Tuesday, 18 February 2014


So I was thinking about how we as people are influenced by the media we consume. Not in the sense of "Oh, watching violent movies/playing violent video games makes people violent!" That's rubbish. But it is true, or at least it certainly can be true, that we choose to try and emulate certain characters; we adopt principles of fictional organisations; we gain our outlooks on certain things from their portrayals; and we take emotional support and guidance from quotations which resonate with us.

The last one of those is the one I'm really focused on, and indeed the others can a lot of the time be considered subdivisions of this more general case of people being influenced by their media.
I've always been very partial to a good quotation. There's a great appeal for me in the way that a particularly euphonious or distinctively fitting phrasing can lend additional weight to a thought, so that we are, colloquially, 'hit' by it, rather than simply registering it. I always tend to pick out quotes like that, which appeal to me, and I have an excellent recall of them when I find them relevant.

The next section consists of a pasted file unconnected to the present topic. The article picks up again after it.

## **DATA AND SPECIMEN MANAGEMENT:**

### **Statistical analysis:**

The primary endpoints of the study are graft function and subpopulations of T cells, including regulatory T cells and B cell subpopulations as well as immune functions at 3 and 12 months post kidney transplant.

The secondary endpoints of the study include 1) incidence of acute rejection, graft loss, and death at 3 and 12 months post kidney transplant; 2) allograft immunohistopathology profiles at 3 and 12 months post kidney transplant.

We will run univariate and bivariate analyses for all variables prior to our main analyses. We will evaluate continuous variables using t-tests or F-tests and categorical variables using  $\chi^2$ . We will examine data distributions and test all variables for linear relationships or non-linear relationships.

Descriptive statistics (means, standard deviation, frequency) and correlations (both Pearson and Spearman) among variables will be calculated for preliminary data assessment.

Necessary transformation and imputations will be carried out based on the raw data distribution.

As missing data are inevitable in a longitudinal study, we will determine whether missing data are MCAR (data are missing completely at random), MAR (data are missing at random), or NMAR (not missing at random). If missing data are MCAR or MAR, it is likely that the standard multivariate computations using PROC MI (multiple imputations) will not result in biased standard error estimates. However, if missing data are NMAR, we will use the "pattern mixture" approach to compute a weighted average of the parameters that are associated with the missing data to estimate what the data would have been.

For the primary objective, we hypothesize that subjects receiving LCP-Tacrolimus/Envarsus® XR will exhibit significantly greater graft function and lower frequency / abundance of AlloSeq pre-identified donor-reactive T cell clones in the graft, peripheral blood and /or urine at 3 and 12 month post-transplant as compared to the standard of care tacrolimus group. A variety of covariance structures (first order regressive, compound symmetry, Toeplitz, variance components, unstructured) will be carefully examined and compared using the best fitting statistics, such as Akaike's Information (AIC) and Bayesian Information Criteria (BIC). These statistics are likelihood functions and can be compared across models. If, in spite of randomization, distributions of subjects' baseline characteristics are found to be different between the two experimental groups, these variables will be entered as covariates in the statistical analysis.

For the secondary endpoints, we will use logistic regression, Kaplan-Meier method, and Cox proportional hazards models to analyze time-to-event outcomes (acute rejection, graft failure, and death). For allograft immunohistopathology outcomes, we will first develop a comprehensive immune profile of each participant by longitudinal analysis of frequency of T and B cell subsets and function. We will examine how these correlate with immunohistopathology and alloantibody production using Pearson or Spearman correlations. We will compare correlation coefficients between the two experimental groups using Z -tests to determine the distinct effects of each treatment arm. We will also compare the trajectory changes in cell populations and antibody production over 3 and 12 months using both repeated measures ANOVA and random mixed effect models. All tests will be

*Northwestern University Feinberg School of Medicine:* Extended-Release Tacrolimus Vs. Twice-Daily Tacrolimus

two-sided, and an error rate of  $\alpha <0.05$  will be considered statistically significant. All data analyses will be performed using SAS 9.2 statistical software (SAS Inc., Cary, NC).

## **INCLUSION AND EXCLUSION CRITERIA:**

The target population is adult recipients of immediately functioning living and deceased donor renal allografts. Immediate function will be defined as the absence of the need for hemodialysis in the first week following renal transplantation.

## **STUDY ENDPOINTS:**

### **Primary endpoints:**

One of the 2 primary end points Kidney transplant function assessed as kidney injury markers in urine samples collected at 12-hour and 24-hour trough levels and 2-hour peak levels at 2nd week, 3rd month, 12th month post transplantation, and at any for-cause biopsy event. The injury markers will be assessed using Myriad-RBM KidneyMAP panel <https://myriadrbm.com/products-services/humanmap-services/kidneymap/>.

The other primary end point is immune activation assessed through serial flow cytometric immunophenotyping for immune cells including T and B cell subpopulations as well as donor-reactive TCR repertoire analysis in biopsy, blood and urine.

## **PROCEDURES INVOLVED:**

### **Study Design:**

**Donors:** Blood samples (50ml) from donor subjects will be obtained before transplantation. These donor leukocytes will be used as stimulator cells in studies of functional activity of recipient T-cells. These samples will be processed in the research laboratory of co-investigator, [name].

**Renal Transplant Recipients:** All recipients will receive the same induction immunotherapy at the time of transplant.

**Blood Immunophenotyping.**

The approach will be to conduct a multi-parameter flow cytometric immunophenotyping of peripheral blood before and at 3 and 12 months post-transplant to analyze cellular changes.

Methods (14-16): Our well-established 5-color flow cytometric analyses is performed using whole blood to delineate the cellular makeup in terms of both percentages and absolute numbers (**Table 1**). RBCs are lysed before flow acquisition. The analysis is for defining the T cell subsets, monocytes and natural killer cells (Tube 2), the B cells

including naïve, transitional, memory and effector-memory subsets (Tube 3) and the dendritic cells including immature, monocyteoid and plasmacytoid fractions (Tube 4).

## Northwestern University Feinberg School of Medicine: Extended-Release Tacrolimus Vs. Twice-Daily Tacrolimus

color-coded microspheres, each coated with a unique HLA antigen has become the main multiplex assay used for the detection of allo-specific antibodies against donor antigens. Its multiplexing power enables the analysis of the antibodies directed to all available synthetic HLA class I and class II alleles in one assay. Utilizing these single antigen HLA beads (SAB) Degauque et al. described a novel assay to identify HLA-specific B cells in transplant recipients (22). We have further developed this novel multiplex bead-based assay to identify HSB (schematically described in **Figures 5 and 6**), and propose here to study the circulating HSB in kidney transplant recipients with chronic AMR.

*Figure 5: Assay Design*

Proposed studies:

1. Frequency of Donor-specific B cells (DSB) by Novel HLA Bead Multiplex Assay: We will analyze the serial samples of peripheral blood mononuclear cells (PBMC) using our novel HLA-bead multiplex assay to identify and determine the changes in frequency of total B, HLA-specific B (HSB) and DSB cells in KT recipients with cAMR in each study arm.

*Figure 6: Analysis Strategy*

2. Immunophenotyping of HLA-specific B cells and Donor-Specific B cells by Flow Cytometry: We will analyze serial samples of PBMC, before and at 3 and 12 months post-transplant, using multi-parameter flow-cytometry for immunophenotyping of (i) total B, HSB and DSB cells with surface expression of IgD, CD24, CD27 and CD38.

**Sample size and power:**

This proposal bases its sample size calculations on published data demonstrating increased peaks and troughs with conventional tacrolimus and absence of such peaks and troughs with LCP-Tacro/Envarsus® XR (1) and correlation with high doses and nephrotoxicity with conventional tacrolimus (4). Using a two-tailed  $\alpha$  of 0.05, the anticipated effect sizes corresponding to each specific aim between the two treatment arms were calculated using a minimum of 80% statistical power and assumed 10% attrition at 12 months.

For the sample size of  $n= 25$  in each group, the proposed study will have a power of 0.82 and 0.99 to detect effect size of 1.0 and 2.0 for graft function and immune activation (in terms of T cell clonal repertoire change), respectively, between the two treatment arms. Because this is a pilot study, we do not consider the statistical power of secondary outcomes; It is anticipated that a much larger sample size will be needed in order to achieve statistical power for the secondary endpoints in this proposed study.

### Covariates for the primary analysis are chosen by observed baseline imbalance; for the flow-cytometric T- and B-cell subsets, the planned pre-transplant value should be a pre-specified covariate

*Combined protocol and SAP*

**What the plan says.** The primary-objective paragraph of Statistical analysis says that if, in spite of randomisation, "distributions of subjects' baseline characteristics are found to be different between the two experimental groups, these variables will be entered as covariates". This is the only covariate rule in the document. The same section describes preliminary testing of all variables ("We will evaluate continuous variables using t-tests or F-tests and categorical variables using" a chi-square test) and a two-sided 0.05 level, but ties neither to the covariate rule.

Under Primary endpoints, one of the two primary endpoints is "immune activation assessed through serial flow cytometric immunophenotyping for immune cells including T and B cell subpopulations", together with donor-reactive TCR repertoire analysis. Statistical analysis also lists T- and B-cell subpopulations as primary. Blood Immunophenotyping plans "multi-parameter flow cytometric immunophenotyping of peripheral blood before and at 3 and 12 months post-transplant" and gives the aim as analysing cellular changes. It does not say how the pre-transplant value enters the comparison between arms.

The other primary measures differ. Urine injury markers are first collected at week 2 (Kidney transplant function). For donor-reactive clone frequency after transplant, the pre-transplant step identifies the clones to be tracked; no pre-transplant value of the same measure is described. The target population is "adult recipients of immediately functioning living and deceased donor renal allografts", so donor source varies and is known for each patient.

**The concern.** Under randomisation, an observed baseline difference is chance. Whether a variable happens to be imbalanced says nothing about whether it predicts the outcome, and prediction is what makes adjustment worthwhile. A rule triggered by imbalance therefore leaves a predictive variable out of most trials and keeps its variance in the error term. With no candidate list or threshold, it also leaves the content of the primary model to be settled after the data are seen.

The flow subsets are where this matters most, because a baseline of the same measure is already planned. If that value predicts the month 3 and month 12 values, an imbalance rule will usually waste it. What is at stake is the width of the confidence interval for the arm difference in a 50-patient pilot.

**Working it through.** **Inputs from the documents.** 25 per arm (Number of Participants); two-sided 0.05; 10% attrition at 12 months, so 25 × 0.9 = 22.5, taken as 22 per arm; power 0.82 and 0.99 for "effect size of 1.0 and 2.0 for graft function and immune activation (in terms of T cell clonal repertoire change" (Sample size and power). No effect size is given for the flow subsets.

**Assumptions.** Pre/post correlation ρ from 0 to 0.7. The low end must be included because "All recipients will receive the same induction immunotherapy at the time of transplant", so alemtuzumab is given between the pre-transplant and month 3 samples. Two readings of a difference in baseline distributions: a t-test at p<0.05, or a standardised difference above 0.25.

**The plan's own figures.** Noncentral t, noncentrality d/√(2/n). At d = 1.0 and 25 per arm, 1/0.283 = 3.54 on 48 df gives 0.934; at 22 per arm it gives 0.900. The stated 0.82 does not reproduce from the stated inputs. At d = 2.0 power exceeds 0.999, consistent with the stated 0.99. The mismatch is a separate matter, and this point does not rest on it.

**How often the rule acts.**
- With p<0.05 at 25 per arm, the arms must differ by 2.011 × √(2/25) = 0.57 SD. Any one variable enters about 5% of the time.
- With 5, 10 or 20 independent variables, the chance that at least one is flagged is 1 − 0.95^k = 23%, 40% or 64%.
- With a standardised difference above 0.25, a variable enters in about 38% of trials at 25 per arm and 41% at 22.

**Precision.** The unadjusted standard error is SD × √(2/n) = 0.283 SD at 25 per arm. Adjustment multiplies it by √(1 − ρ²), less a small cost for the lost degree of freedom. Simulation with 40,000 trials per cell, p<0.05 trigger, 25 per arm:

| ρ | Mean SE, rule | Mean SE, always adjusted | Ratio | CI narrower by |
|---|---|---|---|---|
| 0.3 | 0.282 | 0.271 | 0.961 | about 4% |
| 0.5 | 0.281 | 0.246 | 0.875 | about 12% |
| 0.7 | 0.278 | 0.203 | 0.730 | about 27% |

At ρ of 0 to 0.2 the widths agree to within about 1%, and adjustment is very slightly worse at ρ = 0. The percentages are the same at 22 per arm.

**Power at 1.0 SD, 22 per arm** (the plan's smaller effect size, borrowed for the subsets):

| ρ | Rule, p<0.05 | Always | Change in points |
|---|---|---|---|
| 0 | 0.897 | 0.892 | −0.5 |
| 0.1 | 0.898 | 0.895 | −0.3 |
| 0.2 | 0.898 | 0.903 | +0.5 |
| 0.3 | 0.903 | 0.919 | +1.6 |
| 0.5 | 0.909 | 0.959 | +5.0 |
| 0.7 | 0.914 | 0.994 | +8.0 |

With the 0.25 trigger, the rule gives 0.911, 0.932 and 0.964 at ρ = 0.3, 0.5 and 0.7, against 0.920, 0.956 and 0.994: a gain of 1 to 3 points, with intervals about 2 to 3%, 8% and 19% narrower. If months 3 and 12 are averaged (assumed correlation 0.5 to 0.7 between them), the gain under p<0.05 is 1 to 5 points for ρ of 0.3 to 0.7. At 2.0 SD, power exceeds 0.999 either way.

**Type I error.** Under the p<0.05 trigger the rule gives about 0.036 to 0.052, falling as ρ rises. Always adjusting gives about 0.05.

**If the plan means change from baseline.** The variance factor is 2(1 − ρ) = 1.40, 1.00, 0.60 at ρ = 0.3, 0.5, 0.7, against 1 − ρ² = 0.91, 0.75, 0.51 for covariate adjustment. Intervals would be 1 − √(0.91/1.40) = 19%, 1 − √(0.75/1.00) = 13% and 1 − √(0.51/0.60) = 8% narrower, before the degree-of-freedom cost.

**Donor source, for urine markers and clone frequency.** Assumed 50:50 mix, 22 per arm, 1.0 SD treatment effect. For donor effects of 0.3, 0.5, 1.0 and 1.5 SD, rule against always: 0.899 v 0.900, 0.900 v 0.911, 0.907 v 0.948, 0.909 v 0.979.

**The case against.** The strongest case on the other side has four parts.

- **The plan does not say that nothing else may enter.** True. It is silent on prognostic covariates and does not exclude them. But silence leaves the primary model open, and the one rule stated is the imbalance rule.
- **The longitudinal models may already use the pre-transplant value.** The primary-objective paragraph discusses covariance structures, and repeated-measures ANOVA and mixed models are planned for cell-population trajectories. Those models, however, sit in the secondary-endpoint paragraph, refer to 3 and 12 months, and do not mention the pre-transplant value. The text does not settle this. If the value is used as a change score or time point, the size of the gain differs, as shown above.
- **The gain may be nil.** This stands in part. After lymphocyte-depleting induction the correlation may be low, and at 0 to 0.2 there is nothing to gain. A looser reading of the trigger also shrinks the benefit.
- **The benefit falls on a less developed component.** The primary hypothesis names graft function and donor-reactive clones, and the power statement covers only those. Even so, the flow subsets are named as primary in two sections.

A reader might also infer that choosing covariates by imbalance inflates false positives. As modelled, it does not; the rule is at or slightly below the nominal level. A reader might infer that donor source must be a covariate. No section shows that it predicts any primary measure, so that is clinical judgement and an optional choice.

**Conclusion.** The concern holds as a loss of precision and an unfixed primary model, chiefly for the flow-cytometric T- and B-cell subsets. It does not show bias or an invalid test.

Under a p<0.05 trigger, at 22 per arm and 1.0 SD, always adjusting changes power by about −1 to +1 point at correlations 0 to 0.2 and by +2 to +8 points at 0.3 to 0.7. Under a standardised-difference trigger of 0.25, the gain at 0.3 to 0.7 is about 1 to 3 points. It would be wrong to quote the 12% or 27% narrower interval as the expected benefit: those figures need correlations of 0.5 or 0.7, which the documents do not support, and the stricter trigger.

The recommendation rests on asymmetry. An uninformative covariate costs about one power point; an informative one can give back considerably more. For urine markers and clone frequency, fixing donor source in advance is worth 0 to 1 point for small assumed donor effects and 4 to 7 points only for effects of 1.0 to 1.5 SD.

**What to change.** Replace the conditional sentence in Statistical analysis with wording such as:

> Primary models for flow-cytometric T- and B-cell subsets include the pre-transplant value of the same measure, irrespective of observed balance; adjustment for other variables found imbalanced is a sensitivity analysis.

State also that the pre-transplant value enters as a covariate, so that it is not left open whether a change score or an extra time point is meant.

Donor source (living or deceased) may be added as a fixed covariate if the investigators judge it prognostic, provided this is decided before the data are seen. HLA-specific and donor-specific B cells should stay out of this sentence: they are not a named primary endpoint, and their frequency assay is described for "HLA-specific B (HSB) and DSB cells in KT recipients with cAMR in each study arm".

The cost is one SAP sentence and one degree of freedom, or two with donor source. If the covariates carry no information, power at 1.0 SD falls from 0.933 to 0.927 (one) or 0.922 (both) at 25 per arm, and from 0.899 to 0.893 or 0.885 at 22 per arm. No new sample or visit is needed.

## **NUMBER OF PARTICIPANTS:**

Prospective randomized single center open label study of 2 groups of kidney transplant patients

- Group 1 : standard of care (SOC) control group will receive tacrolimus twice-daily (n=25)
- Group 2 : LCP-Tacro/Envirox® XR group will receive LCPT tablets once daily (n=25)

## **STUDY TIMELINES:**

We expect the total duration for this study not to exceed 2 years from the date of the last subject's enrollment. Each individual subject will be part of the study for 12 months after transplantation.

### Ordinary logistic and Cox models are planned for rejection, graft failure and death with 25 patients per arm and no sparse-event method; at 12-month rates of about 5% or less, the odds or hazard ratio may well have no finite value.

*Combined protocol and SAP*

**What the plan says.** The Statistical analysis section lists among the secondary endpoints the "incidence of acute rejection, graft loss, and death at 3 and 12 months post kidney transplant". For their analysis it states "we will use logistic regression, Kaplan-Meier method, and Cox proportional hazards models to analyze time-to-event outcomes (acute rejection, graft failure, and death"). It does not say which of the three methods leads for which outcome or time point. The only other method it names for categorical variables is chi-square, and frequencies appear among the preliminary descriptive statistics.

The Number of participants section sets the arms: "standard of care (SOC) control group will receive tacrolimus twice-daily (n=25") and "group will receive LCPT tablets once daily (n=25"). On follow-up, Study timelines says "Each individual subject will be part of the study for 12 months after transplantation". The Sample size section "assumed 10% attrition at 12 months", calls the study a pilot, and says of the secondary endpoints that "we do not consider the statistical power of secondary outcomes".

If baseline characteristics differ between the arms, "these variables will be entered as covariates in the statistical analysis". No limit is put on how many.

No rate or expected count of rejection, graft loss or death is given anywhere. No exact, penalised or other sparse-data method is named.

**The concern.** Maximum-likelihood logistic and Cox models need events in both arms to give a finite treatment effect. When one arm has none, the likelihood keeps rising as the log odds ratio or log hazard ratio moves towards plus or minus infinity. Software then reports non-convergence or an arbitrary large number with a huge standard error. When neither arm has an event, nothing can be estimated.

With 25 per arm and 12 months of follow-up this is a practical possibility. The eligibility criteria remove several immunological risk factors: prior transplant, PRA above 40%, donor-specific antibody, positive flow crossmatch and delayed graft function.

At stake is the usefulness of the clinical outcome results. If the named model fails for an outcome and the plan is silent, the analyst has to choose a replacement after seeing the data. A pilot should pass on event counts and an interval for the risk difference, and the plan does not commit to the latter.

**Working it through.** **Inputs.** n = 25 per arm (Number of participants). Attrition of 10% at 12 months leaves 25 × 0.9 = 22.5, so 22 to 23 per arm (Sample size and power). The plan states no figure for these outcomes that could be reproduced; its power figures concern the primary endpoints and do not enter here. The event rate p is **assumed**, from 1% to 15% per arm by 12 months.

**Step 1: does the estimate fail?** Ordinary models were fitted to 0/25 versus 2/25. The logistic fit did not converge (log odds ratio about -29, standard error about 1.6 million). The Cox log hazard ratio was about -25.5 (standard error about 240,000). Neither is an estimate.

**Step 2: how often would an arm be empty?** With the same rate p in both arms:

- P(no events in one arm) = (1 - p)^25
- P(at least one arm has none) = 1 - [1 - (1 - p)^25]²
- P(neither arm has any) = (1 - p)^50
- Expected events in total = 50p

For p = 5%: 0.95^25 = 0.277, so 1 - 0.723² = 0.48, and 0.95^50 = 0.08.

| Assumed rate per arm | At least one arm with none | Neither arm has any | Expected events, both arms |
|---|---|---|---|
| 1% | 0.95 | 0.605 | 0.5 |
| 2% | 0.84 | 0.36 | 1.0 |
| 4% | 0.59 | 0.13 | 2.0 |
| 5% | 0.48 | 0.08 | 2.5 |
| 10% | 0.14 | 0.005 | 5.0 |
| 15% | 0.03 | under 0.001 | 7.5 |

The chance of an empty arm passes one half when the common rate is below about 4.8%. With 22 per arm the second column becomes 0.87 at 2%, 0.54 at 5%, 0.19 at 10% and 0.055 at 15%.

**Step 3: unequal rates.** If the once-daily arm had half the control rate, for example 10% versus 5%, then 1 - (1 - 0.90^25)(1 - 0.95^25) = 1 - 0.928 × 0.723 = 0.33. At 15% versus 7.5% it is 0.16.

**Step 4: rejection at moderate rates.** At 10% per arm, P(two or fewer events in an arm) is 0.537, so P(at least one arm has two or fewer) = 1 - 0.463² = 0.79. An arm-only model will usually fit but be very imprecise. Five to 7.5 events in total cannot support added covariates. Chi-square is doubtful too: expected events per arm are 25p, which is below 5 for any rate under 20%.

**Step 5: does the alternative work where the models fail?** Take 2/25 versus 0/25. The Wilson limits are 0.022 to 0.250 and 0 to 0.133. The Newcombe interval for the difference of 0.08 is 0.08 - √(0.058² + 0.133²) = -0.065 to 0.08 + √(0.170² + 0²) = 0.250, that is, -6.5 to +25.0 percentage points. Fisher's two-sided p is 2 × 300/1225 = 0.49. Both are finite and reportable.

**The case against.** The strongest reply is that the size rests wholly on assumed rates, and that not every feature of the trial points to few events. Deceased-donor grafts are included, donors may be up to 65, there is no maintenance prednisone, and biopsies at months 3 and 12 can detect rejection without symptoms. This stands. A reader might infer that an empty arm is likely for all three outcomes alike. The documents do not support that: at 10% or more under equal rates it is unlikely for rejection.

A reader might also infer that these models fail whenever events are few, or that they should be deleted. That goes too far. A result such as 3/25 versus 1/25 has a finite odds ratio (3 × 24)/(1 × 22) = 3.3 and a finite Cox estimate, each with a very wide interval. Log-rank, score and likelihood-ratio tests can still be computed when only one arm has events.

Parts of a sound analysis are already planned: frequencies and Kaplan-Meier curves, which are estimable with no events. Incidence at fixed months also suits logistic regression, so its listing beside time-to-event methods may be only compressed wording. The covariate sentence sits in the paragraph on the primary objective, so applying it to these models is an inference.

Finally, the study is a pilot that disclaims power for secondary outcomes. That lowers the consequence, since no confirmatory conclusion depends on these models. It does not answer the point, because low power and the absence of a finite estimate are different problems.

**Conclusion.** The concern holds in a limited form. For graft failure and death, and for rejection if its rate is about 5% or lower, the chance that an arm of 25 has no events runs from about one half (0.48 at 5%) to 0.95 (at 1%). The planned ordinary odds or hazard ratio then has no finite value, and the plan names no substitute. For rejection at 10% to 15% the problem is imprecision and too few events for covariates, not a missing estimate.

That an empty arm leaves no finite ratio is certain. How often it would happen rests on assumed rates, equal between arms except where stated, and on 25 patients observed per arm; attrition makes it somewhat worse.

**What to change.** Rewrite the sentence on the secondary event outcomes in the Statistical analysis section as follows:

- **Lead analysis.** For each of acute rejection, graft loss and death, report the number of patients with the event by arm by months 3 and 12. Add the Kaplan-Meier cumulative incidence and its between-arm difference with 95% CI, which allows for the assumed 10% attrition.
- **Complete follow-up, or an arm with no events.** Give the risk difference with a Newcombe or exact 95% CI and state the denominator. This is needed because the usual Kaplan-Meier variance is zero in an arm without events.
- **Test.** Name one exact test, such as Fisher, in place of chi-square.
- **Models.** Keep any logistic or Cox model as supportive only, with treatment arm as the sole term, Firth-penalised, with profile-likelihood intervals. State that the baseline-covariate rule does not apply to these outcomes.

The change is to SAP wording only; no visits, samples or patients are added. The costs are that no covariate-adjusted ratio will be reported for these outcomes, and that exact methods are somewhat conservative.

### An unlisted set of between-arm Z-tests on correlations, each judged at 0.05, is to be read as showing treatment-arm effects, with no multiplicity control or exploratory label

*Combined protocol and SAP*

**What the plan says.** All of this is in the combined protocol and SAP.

I'm hardly alone in this, I know. There's a reason facebook has a 'Favourite Quotations' section on the profile. Though that always gave me difficulties. Favourite quotations of what sort? Emotional solace in times of hardship? Inspiring? Funny? Just plain cool? Shock value? I like different quotes because they evoke different emotions, but how do I choose favourites between those emotions? Bless you, it all depends! Context is all.
Anyway, yes, quotes appeal to more people than just me. By a neat coincidence, last week while I was thinkking about writing this blog post, I saw a video all about quotes. I would particularly draw attention to what she says at 2:38 - "Quotes are so much more than just words. They're these little talismans that remind you that somebody at some point in time felt the way that you feel, and found a good way to express it." That's a pretty good quote in and of itself. Or at least it's a good quote for someone who likes quotes, which as I'm pointing out at great length, I do.